The Washington Post’s article, “Disabled or Just Desperate? Rural Americans Turn to Disability as Jobs Dry Up,” tells the story of Desmond Spencer, 39, an out-of-work roofer with a bad knee, as he considers applying for SSDI.
It is a vivid, empathic tale of one man’s struggle to maintain his dignity and care for his family members as they grapple with serious health problems and economic deprivation in job-scarce rural Alabama.
Where the Post gets it wrong, according to CAP, is in its use of Spencer’s experience to suggest that excessive reliance on disability benefits is a virtual epidemic in some predominantly white, rural areas.
Using the Post’s data, CAP took apart the Post’s boldest assertion: that “as many as one-third” of working-age adults in rural communities receive disability benefits.
Out of more than 3,100 counties in the U.S., only McDowell County, West Virginia ― one of the most impoverished counties in the country ― comes close to one-third participation, with 32.2 percent of residents receiving either SSDI or SSI benefits. The actual average is only 9.1 percent of working-age adults in rural counties receive benefits from one of those two programs, according to CAP’s analysis of the data sets the Post used.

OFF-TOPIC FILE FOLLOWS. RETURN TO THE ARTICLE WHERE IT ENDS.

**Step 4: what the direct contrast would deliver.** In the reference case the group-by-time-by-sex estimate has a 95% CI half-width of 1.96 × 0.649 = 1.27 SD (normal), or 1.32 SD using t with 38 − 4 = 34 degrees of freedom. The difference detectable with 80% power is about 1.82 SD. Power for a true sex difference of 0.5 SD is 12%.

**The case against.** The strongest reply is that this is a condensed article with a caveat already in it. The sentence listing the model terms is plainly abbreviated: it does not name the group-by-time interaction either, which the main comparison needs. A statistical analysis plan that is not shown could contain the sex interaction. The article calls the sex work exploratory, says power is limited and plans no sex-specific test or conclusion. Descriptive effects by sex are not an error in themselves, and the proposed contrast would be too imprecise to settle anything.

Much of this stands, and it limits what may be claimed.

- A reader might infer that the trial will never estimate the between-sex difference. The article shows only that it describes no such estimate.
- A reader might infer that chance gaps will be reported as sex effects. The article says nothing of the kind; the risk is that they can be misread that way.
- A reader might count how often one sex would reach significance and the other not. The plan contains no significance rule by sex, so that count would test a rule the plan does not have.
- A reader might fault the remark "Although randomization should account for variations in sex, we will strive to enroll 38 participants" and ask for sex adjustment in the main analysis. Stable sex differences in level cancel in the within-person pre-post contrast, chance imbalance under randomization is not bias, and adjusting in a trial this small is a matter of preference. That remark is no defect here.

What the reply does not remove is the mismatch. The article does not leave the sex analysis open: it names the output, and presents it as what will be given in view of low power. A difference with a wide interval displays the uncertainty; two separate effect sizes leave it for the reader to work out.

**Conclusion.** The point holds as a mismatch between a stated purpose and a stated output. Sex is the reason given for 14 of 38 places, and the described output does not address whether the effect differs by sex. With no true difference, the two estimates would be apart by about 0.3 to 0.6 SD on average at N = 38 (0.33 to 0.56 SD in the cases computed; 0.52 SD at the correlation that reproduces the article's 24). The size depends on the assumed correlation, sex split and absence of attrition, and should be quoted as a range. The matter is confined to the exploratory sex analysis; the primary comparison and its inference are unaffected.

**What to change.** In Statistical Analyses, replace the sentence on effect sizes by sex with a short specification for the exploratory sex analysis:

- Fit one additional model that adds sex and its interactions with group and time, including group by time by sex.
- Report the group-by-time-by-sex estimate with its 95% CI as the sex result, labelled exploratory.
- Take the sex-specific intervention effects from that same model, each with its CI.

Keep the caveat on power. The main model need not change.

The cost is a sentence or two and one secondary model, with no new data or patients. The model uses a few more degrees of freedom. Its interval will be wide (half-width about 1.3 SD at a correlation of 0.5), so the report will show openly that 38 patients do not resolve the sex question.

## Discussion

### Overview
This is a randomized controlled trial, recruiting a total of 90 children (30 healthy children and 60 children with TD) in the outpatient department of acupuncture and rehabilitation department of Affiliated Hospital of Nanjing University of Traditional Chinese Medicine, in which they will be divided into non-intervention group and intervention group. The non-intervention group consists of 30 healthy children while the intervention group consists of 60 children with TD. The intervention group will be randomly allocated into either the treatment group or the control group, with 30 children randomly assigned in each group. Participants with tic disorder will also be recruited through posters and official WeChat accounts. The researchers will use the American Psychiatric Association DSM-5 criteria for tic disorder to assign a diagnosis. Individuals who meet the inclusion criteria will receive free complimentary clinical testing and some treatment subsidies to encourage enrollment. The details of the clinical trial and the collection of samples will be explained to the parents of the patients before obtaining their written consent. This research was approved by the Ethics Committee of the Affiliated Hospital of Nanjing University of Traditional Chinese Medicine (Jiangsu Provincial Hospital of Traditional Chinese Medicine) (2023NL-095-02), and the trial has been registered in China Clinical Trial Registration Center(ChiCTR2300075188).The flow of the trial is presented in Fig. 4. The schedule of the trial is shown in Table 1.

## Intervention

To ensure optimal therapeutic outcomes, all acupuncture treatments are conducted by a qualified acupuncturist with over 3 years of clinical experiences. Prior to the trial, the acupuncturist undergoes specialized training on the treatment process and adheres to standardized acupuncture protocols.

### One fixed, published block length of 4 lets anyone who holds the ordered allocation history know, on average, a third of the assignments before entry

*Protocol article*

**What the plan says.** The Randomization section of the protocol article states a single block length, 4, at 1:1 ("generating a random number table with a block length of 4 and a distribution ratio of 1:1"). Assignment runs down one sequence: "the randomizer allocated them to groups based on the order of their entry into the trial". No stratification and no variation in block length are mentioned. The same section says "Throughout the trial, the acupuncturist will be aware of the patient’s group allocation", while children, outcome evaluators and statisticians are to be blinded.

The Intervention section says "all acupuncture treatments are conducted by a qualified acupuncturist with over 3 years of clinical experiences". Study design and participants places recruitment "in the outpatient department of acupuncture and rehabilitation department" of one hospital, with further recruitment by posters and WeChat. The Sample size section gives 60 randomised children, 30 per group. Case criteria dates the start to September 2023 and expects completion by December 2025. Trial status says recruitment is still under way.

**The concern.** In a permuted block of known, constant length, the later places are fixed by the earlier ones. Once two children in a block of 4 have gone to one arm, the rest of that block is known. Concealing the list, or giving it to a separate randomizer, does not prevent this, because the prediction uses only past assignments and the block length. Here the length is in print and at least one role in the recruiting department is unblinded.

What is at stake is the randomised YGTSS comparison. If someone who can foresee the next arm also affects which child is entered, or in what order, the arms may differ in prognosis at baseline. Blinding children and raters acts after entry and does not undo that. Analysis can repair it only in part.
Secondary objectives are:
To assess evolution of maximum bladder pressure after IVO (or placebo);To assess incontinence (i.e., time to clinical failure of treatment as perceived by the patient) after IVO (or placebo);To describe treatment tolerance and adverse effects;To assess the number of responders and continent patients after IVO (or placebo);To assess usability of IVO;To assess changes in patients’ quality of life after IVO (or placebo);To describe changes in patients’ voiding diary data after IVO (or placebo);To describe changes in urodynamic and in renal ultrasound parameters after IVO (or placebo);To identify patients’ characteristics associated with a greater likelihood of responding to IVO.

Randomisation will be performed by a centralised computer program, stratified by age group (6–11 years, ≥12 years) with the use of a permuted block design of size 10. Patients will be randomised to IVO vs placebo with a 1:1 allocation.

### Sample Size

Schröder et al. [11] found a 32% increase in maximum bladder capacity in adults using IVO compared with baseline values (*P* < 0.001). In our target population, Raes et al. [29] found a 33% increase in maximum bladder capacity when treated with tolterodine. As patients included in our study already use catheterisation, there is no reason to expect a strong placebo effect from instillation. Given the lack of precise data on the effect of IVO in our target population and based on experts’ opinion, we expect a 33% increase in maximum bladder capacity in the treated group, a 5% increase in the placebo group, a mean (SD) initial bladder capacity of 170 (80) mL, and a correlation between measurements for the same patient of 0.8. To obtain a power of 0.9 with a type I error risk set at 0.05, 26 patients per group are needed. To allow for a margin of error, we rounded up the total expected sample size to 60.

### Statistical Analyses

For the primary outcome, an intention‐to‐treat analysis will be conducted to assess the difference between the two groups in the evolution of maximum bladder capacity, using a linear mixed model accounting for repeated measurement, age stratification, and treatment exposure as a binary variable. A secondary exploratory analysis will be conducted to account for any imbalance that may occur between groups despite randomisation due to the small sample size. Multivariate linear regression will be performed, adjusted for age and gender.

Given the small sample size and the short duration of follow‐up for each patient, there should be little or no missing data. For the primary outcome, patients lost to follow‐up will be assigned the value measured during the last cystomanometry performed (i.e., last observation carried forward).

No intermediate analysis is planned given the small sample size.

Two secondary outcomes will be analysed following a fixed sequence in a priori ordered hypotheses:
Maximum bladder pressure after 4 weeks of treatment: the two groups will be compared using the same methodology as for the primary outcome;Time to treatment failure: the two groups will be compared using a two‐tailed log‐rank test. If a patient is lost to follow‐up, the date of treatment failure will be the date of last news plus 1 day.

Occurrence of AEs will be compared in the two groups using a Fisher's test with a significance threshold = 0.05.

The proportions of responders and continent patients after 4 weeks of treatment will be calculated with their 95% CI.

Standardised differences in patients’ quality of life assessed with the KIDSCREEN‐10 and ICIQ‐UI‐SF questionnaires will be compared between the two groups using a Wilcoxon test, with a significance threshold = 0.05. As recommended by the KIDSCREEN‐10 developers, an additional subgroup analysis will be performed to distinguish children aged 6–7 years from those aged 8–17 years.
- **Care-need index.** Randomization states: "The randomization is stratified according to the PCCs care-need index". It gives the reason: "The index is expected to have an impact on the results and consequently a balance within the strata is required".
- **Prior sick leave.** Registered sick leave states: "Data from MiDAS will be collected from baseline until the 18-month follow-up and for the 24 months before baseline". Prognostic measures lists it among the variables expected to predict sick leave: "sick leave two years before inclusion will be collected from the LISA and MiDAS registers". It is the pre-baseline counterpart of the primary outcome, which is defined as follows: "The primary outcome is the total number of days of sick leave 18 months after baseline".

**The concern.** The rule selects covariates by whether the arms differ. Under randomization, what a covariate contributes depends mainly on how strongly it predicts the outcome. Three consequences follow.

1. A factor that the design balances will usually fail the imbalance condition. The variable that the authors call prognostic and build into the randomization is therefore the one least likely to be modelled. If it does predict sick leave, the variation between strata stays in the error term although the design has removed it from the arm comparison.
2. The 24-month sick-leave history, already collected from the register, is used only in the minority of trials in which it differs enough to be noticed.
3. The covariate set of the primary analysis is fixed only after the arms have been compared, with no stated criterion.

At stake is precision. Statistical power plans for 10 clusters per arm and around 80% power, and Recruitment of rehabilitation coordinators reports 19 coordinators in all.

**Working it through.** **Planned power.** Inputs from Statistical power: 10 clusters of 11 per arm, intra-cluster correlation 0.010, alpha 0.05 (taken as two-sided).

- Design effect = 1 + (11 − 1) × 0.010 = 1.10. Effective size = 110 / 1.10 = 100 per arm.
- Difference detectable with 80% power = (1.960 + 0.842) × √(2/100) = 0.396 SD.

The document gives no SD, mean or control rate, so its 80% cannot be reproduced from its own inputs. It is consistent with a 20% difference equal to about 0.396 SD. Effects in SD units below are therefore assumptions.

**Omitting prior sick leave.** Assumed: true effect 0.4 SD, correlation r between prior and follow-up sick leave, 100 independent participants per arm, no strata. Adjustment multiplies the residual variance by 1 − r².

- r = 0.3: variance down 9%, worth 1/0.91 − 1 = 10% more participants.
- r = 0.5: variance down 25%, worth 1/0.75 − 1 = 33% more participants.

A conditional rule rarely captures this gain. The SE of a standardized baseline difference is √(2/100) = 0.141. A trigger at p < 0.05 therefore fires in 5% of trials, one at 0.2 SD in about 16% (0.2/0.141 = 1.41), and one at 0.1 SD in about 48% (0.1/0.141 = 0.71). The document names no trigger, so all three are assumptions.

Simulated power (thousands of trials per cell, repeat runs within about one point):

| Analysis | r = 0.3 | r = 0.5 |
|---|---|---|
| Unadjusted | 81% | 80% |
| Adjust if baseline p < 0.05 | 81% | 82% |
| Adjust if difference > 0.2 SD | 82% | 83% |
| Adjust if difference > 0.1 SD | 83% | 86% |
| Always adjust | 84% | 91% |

“There’s a word for using data this way: cherry-picking,” Rebecca Vallas, Rachel West and Katherine Gallagher-Robbins of CAP’s Poverty to Prosperity program wrote in the analysis they published Tuesday.
Even if the Post’s characterization had been accurate, though, disability rights advocates and liberal scholars would have taken issue with the fundamental premise of the story.
The Post presents Spencer as an example of the millions of Americans who have begun receiving disability benefits “over the past two decades as the number of people on disability has surged.”